Trump’s directive comes amid growing expectations within the housing industry that the Trump administration would unilaterally release the companies from government control if Congress doesn’t act. Treasury Department officials have been meeting with industry and consumer groups over the last few weeks to identify potential sticking points to any reform effort, according to several people familiar with the meetings.

Disrupting the housing market in time for the 2020 election is a very risky strategy for Republicans, even if they are correct that Fannie and Freddie helped cause the 2008 Great Recession.  They were bailed out, but have since more than repaid what they received from Treasury.  There’s little chance, in my opinion, of getting a GSE reform bill through Congress before 2021.

Syndicated Conservation Easements Under Investigation By The Senate Finance Committee.  Yesterday’s press release led with:

WASHINGTON – Senate Finance Committee Chairman Chuck Grassley (R-Iowa) and Ranking Member Ron Wyden (D-Ore.) today launched an investigation into the potential abuse of syndicated conservation easement transactions, which may have allowed some taxpayers to profit from gaming the tax code and deprived the federal government of billions of dollars in revenue. For several years now, the IRS has been investigating these transactions. They appear to involve promoters selling interests in tracts of land to taxpayers looking for large tax deductions. In such an arrangement, the taxpayers then get inflated appraisals of those tracts of land and grant conservation easements on that land. The resulting inflated charitable deductions are then split among the taxpayers.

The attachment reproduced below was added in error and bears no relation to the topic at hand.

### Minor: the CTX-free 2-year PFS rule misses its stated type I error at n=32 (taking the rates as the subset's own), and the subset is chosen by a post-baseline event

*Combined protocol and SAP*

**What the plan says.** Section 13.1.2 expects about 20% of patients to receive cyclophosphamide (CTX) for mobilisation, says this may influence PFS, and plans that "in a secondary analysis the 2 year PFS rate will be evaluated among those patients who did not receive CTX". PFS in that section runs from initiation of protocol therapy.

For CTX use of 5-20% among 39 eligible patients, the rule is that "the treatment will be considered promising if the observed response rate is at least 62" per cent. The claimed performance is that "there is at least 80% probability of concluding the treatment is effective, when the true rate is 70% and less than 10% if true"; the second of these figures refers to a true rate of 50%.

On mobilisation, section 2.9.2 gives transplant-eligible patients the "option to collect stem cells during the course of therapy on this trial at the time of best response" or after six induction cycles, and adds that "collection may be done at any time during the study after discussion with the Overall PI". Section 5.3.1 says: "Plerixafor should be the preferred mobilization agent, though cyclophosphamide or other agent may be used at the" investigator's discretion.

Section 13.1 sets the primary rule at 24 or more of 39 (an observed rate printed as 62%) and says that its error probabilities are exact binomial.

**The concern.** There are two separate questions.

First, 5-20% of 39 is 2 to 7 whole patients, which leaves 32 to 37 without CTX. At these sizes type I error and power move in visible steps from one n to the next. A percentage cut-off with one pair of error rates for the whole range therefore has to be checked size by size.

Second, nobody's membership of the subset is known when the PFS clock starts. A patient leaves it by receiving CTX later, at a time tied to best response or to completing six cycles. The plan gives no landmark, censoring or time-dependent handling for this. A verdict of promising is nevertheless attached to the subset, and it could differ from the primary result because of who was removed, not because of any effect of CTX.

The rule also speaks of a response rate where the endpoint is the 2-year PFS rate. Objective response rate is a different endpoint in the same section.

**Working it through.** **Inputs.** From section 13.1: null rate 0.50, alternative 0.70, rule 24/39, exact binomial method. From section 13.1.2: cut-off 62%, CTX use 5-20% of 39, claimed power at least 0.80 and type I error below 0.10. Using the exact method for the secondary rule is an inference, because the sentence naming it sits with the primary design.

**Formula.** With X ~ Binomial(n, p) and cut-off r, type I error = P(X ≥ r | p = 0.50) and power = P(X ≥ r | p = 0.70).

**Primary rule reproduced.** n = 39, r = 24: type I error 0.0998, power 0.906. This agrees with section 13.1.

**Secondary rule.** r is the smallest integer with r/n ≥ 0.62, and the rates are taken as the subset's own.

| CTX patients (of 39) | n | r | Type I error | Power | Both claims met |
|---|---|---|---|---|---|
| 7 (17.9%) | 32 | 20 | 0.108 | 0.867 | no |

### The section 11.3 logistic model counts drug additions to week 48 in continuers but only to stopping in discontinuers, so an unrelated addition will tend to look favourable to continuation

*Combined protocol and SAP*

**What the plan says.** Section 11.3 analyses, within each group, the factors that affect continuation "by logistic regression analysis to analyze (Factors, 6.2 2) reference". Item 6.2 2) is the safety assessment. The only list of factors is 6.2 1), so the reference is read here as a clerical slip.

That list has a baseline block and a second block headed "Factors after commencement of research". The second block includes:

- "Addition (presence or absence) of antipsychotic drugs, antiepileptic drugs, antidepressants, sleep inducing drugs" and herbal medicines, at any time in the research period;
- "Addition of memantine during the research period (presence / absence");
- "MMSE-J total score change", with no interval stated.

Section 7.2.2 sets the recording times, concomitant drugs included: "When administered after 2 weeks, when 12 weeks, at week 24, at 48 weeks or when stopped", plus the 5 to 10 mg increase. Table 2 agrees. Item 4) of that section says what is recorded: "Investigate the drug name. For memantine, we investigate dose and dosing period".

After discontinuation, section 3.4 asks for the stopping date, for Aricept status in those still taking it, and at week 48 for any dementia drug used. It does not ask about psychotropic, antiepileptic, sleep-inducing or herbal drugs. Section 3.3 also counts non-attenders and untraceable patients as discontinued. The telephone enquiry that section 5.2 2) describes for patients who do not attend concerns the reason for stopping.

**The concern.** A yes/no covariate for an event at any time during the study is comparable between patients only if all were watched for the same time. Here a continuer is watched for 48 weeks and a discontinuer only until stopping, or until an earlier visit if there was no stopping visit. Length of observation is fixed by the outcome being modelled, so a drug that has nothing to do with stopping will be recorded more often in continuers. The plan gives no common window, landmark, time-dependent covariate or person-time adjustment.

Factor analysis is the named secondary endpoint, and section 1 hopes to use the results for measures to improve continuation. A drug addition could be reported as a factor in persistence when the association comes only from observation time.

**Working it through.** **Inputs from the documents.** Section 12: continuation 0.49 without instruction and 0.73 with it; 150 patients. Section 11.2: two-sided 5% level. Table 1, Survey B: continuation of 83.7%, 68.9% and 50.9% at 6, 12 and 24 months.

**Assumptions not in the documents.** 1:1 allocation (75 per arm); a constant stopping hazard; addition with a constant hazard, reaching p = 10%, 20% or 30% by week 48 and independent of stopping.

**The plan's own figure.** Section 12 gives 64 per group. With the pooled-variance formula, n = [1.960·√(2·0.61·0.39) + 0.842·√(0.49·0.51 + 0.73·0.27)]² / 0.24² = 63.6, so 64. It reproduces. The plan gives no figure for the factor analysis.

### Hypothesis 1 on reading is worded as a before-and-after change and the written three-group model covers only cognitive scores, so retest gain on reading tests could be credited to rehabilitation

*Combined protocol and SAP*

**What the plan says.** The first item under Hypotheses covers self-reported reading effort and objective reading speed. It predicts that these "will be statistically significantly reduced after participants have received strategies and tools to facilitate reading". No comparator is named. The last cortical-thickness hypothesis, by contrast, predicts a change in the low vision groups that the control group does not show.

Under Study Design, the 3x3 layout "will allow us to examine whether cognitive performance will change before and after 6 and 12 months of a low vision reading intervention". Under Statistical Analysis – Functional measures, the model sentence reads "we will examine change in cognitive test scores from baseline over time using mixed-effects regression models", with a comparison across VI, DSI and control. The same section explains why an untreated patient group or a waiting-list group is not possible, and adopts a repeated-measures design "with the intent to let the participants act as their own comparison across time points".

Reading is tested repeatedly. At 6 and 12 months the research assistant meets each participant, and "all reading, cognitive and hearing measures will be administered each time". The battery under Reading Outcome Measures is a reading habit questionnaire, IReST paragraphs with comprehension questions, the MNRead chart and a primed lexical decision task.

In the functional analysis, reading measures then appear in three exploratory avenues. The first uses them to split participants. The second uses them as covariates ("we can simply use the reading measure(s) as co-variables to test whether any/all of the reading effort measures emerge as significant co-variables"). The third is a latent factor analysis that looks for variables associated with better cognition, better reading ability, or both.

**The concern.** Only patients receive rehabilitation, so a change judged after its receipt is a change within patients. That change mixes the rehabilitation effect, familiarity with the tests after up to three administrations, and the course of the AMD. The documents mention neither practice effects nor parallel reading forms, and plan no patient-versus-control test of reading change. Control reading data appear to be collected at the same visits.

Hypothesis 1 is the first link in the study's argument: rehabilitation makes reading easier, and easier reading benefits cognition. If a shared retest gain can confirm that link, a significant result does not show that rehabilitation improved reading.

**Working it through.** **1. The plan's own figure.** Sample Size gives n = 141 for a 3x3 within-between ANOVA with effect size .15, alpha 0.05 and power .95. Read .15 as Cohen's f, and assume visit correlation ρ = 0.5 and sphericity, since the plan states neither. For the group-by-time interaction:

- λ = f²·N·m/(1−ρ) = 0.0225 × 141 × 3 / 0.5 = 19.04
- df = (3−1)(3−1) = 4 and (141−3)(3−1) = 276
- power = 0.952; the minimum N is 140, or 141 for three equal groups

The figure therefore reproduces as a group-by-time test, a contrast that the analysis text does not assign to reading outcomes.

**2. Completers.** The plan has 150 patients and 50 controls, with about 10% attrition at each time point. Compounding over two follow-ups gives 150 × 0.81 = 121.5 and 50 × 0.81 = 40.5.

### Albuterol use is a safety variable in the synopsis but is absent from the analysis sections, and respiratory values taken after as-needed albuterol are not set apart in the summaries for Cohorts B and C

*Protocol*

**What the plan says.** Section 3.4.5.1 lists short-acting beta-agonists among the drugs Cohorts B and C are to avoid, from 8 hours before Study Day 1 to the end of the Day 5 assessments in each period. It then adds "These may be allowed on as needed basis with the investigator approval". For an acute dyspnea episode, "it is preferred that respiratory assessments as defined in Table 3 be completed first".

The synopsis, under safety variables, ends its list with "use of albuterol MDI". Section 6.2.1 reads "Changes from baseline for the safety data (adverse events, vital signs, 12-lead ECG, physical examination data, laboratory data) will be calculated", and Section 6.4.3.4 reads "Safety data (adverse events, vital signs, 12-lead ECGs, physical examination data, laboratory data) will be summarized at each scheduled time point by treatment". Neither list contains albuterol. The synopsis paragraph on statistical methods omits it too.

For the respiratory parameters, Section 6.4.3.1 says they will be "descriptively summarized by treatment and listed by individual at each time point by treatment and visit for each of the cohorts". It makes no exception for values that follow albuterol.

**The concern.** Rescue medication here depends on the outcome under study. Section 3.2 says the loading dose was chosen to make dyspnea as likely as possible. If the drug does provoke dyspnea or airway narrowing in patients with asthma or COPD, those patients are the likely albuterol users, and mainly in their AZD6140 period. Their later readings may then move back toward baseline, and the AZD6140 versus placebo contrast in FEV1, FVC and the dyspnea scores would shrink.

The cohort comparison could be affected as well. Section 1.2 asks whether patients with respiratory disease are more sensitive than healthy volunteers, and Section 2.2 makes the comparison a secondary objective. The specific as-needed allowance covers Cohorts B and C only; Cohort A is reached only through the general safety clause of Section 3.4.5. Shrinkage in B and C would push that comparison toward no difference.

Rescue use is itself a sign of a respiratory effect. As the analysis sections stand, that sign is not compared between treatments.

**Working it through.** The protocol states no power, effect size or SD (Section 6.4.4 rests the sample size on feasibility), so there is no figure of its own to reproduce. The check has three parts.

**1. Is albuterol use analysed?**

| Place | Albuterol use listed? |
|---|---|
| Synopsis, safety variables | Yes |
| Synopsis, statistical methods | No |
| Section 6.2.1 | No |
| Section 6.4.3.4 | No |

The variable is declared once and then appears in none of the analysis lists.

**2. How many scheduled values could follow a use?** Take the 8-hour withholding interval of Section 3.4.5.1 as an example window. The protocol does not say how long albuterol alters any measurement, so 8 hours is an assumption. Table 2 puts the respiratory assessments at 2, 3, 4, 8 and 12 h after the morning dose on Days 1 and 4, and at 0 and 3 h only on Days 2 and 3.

Auto Tariffs: “Republicans warn Trump to back off economy-wrecking tariffs.”  Last night’s Politico article led with:

Republicans are trying to head off their next potentially explosive conflict with President Donald Trump.

In a series of private meetings and conversations with Trump over the past few months, Senate Republicans have pleaded with him not to impose a new round of tariffs on foreign automakers — fearing they could debilitate Trump-backed states and cast the economy into a recession ahead of the 2020 election.

But Trump isn’t heeding the warnings so far.

Behind closed doors, GOP senators push back on Trump consistently when he brings up existing tariffs on steel and aluminum or potential tariffs on automakers, according to Republican senators. But Trump doesn’t back down from his position: He says the threat of tariffs gets the attention of trading partners — like China — who need to permit more imports of American products.